NC-17 | | Drama, Romance
Adèle's life is changed when she meets Emma, a young woman with blue hair, who will allow her to discover desire and to assert herself as a woman and as an adult. In front of others, Adèle grows, seeks herself, loses herself, and ultimately finds herself through love and loss.
Abdellatif Kechiche developed the premise for Blue Is the Warmest Colour while directing his second feature film, Games of Love and Chance (2003). He met teachers "who felt very strongly about reading, painting, writing" and it inspired him to develop a script which charts the personal life and career of a female French teacher. However, the concept was only finalised a few years later when Kechiche chanced upon Julie Maroh's graphic novel, and he saw how he could link his screenplay about a school teacher with Maroh's love story between two young women.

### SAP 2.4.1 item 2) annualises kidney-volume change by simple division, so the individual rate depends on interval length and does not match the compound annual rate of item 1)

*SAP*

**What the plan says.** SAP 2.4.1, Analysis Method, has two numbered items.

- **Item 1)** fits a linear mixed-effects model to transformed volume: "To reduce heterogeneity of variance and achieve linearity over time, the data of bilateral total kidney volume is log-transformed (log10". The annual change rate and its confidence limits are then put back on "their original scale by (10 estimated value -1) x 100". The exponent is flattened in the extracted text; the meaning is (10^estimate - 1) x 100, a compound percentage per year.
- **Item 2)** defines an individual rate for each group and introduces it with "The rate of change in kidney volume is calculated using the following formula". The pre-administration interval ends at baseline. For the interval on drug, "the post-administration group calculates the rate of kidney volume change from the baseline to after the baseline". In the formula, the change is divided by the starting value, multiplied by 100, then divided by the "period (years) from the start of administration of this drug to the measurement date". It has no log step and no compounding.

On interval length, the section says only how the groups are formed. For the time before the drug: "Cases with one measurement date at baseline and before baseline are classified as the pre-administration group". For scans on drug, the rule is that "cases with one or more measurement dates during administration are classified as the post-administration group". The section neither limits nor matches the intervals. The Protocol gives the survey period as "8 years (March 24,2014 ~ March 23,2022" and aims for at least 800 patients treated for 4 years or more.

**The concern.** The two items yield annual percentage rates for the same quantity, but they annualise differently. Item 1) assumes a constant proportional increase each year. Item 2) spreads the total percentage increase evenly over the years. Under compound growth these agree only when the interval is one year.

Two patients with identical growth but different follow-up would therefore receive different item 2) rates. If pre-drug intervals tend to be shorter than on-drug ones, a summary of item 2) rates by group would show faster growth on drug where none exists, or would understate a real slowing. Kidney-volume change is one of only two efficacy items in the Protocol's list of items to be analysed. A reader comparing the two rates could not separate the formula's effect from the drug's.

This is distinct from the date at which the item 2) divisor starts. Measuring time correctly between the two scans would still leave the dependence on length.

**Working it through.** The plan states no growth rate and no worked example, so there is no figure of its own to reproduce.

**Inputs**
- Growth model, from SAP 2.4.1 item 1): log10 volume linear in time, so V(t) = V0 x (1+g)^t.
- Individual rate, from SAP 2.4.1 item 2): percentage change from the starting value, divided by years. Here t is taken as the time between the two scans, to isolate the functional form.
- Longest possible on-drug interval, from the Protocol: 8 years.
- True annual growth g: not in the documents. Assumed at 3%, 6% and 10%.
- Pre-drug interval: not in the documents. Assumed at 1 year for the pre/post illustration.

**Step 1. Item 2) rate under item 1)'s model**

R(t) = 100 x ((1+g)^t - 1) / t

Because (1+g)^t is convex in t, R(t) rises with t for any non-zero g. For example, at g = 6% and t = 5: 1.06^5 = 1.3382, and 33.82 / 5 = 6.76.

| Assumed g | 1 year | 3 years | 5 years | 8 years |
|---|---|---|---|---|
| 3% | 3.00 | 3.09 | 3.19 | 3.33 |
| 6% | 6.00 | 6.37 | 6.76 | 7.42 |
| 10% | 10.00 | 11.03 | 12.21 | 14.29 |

Why are you lying?
Adèle: I'm not lying.
Emma: Then why are you crying?
Adèle: I'm not crying.
When Adele is dancing in her birthday party, her lips doesn't match the songs lyric.
There are no opening credits.
Japanese Blu-ray release has mosaic over some of the nudity.
$100,316 27 October 2013